DEFINITION of Natural Selection

Natural selection is a process whereby species which have traits that enable them to adapt in an environment survive and reproduce, passing on their genes to the next generation. Natural selection means that species which can adapt to a specific environment will grow in numbers and eventually greatly outnumber those species that cannot adapt. The natural selection process enables a species to better adapt to its environment by changing its genetic configuration with every passing generation. These changes are gradual and may occur over thousands of years, although in some instances natural selection may occur much faster, especially in species with short life spans and rapid reproduction rates.

BREAKING DOWN Natural Selection

One of the most well-known examples of natural selection in the field of biology is that of the English peppered moth. Although they were found in a number of shades, until the Industrial Revolution in England, the light gray, spotted variety was the most abundant, as they were easily camouflaged against lichen of a similar light color. On the other hand, dark-winged moths were easy targets for birds and other predators. But the Industrial Revolution produced massive pollution that killed the lichen which covered most rocks, while white-colored buildings turned black with soot. As a result, the light gray moths could no longer blend in with their surroundings and were easily spotted by predators, which led to their near-extinction. The dark-winged variety was now better-camouflaged and had a much better chance of survival than their lighter cousins.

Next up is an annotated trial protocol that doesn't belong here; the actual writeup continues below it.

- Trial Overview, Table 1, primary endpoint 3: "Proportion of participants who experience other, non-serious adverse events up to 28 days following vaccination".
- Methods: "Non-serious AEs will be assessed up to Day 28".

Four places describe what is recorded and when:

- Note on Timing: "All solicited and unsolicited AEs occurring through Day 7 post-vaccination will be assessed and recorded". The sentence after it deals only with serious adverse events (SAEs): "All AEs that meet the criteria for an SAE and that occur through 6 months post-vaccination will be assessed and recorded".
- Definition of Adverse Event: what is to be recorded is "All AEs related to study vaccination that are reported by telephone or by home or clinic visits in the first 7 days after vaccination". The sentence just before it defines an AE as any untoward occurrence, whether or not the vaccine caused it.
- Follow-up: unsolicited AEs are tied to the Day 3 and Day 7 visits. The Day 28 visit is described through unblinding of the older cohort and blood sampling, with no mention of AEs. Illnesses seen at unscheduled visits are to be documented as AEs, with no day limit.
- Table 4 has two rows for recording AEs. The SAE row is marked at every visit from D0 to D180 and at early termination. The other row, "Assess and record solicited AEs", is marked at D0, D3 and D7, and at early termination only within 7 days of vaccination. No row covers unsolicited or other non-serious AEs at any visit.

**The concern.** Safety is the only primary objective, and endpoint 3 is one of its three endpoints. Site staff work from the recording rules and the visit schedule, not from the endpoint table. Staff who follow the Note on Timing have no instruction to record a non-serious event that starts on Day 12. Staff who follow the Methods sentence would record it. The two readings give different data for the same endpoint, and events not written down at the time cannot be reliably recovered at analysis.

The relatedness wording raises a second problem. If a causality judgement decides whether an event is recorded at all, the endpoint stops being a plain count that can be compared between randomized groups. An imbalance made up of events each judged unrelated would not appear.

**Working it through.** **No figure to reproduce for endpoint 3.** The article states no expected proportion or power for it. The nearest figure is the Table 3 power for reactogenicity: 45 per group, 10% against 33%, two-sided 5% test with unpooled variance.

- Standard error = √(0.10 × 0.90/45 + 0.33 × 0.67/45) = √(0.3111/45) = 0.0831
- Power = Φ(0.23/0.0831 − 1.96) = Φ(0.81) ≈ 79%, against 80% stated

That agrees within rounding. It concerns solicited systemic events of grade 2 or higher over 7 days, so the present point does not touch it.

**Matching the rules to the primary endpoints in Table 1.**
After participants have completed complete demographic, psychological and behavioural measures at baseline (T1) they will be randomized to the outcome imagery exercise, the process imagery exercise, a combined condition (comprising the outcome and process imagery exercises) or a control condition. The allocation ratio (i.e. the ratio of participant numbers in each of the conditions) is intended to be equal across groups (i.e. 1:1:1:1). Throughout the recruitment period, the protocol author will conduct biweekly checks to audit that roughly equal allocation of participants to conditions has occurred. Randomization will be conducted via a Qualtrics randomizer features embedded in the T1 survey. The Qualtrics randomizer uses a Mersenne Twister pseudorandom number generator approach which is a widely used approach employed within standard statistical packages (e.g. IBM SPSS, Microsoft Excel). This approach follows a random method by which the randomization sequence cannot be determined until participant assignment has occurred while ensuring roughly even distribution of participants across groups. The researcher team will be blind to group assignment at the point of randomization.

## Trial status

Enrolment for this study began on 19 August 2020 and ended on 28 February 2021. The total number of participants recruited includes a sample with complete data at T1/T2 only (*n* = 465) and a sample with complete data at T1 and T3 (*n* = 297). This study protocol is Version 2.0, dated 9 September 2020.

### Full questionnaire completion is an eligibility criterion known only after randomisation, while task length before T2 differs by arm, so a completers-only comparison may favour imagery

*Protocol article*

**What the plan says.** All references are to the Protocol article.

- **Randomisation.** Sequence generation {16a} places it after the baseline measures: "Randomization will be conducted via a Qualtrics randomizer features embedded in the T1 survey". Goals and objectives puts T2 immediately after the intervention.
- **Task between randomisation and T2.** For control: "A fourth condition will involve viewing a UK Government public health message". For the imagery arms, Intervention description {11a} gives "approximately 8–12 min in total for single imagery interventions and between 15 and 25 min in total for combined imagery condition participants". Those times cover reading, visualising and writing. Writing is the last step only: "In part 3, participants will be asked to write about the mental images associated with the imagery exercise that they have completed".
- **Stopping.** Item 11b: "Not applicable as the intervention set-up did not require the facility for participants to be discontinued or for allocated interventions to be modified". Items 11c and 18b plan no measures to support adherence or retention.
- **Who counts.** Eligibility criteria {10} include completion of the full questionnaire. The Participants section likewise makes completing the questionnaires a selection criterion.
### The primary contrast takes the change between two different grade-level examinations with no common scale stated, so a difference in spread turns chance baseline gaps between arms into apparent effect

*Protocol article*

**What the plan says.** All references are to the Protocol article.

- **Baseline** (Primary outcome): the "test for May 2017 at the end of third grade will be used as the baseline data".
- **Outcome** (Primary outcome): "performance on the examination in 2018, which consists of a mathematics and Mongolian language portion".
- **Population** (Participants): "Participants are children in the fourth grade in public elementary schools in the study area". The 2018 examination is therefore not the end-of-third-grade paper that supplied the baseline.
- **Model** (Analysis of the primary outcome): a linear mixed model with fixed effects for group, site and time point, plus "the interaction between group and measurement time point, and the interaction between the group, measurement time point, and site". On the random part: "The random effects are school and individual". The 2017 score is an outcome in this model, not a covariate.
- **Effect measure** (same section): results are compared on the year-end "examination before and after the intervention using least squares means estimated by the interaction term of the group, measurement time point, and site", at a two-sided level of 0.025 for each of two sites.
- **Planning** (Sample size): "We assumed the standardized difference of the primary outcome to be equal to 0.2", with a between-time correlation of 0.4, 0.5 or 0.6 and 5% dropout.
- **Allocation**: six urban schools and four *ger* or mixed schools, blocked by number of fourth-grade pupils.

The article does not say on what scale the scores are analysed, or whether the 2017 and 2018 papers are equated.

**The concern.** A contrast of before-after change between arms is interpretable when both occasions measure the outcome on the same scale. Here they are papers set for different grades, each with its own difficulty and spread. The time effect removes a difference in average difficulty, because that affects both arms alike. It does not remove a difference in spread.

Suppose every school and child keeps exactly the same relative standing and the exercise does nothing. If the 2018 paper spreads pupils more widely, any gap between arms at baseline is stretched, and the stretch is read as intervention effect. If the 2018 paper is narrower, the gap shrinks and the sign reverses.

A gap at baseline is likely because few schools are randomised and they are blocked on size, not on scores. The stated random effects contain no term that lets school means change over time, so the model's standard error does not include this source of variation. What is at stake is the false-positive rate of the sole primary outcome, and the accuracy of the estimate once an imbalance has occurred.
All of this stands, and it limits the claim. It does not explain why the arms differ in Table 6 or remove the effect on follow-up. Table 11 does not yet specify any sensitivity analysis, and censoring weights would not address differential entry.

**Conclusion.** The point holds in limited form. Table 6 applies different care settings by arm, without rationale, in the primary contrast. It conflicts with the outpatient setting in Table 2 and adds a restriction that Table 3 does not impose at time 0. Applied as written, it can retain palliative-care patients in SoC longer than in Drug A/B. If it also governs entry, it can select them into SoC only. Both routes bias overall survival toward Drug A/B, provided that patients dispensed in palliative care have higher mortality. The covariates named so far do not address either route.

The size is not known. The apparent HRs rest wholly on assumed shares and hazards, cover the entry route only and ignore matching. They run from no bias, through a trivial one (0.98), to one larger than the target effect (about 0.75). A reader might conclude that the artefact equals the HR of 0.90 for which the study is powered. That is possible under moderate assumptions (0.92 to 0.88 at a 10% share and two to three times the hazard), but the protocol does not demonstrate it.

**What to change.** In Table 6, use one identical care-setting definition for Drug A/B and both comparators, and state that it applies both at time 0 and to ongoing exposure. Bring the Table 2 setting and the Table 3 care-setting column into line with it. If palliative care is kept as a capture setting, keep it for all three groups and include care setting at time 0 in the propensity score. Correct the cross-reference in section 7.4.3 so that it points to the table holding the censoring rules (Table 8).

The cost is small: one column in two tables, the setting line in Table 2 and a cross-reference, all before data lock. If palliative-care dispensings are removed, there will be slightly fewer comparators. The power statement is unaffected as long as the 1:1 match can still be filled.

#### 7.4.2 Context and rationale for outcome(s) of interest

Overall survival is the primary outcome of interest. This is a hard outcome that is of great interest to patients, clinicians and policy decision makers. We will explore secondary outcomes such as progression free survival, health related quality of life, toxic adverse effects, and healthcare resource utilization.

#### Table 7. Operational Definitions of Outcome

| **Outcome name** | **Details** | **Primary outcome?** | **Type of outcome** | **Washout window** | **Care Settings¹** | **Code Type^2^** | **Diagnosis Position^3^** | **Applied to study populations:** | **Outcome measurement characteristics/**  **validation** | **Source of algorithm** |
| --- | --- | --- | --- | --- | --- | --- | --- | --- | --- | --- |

Natural Selection in Finance

In the financial context, natural selection means that over the long term, only those players who can respond and adapt to the many changes in the financial and business environment will survive. The dynamism and complexity of the business environment means that only a handful of companies can remain in business for very long periods. For example, General Electric is the only remaining stock of the first 12 constituents of the Dow Jones Industrial Average when it was introduced in 1896.

Another example of natural selection in the financial context can be seen in the fate of brokerages such as Bear Stearns, founded in 1923; Merrill Lynch, founded in 1914; and Lehman Brothers, founded in founded in 1850, during the credit crisis of 2008. As a result of the dramatic deterioration in the financial landscape in 2008, these brokerages were unable to retain the independence they had had for decades, and were either acquired by larger banks (Bear Stearns by JPMorgan Chase and Merrill Lynch by Bank of America) or forced into bankruptcy (Lehman Brothers).